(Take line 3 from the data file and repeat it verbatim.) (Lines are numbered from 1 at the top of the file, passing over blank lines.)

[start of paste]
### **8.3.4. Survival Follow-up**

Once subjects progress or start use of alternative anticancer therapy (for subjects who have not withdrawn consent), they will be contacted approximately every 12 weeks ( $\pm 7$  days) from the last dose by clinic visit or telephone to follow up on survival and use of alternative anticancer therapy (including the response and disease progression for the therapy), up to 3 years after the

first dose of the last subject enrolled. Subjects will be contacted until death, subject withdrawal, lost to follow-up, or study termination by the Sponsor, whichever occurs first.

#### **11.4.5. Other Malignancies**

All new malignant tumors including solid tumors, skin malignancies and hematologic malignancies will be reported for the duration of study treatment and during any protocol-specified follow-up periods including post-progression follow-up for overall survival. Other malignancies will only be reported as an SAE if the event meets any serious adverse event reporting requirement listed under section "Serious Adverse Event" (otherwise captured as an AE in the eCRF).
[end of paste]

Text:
first dose of the last subject enrolled. Subjects will be contacted until death, subject withdrawal, lost to follow-up, or study termination by the Sponsor, whichever occurs first.